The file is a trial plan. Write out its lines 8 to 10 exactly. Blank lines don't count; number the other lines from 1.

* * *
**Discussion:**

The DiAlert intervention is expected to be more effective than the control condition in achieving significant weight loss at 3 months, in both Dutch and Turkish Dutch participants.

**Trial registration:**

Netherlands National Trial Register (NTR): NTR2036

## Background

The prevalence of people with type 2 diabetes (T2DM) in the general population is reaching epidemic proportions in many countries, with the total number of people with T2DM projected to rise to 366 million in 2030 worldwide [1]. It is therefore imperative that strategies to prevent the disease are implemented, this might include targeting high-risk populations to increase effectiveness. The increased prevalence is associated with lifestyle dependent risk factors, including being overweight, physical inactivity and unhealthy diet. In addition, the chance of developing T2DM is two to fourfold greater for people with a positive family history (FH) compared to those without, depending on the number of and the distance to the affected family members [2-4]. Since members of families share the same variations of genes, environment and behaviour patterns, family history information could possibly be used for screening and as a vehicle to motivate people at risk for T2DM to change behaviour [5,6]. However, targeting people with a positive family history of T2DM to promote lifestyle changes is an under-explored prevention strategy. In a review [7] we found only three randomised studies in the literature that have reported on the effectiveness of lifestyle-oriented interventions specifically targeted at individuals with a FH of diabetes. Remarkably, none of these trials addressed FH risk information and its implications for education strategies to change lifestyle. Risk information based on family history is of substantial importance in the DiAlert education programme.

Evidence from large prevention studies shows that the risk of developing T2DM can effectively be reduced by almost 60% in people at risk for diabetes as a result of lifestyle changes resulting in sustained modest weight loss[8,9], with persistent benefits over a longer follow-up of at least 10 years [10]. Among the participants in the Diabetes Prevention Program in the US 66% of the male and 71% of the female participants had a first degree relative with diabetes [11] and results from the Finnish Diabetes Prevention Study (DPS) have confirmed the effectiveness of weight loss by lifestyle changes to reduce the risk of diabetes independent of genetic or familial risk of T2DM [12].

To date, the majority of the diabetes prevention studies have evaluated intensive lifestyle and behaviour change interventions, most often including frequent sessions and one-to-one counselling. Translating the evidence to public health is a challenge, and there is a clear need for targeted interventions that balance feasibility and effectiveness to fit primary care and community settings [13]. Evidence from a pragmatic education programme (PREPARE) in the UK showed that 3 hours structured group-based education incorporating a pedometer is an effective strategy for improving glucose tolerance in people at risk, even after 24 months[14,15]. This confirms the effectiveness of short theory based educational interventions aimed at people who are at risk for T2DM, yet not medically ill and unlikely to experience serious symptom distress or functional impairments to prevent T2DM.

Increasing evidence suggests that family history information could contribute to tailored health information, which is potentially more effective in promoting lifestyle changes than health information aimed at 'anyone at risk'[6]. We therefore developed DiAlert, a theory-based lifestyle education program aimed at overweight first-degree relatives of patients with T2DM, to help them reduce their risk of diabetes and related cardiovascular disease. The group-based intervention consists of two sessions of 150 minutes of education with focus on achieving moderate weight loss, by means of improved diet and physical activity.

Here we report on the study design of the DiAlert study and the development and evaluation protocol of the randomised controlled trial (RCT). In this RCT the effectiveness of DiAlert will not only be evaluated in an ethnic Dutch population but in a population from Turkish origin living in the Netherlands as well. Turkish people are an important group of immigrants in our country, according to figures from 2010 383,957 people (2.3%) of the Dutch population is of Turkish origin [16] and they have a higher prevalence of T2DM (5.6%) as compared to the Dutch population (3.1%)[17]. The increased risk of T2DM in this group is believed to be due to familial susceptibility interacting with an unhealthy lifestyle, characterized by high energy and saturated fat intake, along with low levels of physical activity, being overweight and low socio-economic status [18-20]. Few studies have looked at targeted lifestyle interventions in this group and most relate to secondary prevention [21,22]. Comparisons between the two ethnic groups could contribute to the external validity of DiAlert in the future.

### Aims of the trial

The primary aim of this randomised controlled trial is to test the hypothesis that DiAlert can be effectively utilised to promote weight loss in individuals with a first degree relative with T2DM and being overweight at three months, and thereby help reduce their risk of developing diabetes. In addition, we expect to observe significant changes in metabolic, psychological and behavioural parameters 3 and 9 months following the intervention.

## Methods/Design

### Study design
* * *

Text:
To date, the majority of the diabetes prevention studies have evaluated intensive lifestyle and behaviour change interventions, most often including frequent sessions and one-to-one counselling. Translating the evidence to public health is a challenge, and there is a clear need for targeted interventions that balance feasibility and effectiveness to fit primary care and community settings [13]. Evidence from a pragmatic education programme (PREPARE) in the UK showed that 3 hours structured group-based education incorporating a pedometer is an effective strategy for improving glucose tolerance in people at risk, even after 24 months[14,15]. This confirms the effectiveness of short theory based educational interventions aimed at people who are at risk for T2DM, yet not medically ill and unlikely to experience serious symptom distress or functional impairments to prevent T2DM.

Increasing evidence suggests that family history information could contribute to tailored health information, which is potentially more effective in promoting lifestyle changes than health information aimed at 'anyone at risk'[6]. We therefore developed DiAlert, a theory-based lifestyle education program aimed at overweight first-degree relatives of patients with T2DM, to help them reduce their risk of diabetes and related cardiovascular disease. The group-based intervention consists of two sessions of 150 minutes of education with focus on achieving moderate weight loss, by means of improved diet and physical activity.

Here we report on the study design of the DiAlert study and the development and evaluation protocol of the randomised controlled trial (RCT). In this RCT the effectiveness of DiAlert will not only be evaluated in an ethnic Dutch population but in a population from Turkish origin living in the Netherlands as well. Turkish people are an important group of immigrants in our country, according to figures from 2010 383,957 people (2.3%) of the Dutch population is of Turkish origin [16] and they have a higher prevalence of T2DM (5.6%) as compared to the Dutch population (3.1%)[17]. The increased risk of T2DM in this group is believed to be due to familial susceptibility interacting with an unhealthy lifestyle, characterized by high energy and saturated fat intake, along with low levels of physical activity, being overweight and low socio-economic status [18-20]. Few studies have looked at targeted lifestyle interventions in this group and most relate to secondary prevention [21,22]. Comparisons between the two ethnic groups could contribute to the external validity of DiAlert in the future.